Interstitial tears of the anterior cruciate ligament (ACL) do not heal. We have focused our studies on the fundamental biological explanation for this deficit. Traditional explanations put forward to not seem adequate. Results with our partial laceration model suggest that the biomechanical explanations and synovial """"""""hostile environment"""""""" explanations are not sufficient to explain the observed healing deficiency. Rather, we propose on the basis of our original observations that the fibroblast of the ACL is a transitional cell with morphological features similar to the fibrocartilage cell of the meniscus. The ultrastructural studies and immunocytochemical studies with monoclonal antibodies (Mabs) against fibronectin (Fn) show striking differences between the cells of the ACL and the medial collateral ligament (MCL). The ACL lacks the long cytoplasmic processes seen in the MCL and in most other fibrous connective tissue; rather, it rests in a lacuna-like pool of undifferentiated matrix singularly distinctive and partially resembling cartilage cells. WE believe that this morphological appearance may be predictive of the functional response of these cells to injury. Therefore we propose a series of descriptive studies to evaluate the response of the ACL to growth factors known to facilitate the healing response in skin. It is encouraging in this respect that recent studies by Arnoczky show meniscus healing to be facilitated by fibrin clot, which contains a variety of growth factors able to stimulate chemotaxis, mitogenesis and/or protein synthesis.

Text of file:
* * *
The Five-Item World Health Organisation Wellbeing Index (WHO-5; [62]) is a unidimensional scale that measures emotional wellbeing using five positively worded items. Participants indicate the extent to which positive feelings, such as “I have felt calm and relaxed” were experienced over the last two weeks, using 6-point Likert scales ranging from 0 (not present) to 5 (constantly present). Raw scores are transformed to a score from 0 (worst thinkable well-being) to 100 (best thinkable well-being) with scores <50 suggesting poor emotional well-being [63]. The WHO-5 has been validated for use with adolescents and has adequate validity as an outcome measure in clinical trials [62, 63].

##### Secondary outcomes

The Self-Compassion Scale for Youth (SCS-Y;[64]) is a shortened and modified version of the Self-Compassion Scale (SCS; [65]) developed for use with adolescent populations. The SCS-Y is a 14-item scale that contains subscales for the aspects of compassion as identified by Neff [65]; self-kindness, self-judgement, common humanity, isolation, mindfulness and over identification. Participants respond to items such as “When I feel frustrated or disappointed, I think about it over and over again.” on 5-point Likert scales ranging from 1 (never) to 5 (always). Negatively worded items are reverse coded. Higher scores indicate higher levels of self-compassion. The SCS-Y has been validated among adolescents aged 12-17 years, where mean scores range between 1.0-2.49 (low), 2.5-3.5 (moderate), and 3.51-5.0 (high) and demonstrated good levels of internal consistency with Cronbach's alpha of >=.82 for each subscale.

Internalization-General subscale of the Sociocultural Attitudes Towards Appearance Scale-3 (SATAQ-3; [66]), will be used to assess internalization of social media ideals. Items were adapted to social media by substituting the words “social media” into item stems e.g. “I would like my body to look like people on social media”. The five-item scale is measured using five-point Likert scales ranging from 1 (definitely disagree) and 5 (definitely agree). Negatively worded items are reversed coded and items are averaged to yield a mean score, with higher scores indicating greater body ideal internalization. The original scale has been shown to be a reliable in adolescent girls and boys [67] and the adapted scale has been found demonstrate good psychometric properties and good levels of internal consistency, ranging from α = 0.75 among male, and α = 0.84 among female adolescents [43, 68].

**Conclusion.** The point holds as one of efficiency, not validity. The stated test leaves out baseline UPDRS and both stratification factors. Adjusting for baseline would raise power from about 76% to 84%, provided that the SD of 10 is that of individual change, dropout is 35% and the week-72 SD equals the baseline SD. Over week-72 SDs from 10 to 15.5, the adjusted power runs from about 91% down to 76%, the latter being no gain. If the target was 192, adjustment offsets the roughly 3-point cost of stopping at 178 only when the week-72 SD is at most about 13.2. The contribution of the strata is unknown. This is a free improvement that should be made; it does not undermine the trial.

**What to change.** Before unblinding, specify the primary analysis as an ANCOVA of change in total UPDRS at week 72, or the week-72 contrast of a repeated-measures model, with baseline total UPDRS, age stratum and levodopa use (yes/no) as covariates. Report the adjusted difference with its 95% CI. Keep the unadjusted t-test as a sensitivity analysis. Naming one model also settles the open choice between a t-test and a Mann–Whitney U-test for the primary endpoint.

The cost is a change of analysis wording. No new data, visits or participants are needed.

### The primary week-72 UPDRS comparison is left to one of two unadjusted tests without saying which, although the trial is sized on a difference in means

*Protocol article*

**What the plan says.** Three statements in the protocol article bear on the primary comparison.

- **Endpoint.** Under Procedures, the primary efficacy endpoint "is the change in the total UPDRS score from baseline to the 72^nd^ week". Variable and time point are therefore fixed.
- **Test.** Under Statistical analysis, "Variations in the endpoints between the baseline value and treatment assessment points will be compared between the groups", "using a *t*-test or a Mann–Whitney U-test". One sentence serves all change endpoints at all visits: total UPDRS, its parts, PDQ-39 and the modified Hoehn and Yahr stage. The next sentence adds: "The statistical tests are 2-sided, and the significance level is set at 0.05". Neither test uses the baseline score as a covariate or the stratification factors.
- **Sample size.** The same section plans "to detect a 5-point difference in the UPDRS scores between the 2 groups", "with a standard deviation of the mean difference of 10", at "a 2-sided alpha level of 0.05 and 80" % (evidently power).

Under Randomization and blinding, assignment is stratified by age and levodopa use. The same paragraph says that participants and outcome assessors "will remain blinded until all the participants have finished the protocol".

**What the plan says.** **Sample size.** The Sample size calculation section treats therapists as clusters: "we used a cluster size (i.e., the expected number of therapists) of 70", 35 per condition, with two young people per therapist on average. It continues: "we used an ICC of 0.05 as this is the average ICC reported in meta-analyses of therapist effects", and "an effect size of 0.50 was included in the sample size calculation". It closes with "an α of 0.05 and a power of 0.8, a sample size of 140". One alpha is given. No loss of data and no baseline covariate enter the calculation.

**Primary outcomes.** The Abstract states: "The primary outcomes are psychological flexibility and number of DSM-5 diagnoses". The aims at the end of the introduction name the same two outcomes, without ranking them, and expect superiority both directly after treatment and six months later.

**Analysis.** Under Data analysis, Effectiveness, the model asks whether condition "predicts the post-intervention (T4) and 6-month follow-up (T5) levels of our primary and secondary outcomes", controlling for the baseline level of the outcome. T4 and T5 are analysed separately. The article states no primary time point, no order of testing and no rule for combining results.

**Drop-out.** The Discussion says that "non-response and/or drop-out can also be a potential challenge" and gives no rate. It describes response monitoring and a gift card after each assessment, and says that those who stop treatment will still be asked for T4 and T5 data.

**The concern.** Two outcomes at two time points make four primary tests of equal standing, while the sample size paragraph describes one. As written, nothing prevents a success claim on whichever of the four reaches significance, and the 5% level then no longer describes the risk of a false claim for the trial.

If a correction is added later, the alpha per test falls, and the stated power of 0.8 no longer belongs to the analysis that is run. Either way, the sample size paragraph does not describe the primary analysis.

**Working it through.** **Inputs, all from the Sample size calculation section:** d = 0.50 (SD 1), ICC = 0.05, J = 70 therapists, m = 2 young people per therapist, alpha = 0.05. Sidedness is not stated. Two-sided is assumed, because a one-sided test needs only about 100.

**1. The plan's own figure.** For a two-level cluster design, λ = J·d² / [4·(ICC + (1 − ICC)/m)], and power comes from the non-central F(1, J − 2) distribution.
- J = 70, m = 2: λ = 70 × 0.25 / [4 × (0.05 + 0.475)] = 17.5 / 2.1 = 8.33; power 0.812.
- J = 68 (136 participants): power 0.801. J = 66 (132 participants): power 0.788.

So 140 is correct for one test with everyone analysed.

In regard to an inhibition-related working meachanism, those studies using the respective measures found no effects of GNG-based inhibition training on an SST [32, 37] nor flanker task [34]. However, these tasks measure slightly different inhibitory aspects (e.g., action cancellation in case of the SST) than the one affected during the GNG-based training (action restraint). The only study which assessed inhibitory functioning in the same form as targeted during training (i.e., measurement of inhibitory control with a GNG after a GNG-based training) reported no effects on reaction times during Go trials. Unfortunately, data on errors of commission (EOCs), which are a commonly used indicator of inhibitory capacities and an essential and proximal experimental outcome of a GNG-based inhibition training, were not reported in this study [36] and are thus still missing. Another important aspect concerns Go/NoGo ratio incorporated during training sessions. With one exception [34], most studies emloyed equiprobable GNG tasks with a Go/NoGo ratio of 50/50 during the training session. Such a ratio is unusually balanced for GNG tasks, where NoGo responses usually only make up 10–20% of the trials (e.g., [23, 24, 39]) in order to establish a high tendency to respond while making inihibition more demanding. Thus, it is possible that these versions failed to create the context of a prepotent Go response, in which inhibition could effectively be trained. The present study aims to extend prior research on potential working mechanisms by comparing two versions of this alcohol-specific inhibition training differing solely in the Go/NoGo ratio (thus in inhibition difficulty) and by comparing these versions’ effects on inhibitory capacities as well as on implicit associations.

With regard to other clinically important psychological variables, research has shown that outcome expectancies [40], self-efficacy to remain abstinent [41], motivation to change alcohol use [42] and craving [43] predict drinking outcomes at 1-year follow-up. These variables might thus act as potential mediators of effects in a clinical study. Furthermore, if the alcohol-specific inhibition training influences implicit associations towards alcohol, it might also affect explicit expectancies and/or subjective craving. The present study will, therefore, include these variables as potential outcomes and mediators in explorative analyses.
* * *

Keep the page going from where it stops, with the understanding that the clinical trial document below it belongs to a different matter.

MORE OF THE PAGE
National Institute of Health (NIH)
National Institute of Arthritis and Musculoskeletal and Skin Diseases (NIAMS)
Method to Extend Research in Time (MERIT) Award (R37)
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Orthopedics and Musculoskeletal Study Section (ORTH)
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University of California San Diego
Schools of Medicine
La Jolla
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Kobayashi, K; Healey, R M; Sah, R L et al. (2000) Novel method for the quantitative assessment of cell migration: a study on the motility of rabbit anterior cruciate (ACL) and medial collateral ligament (MCL) cells. Tissue Eng 6:29-38
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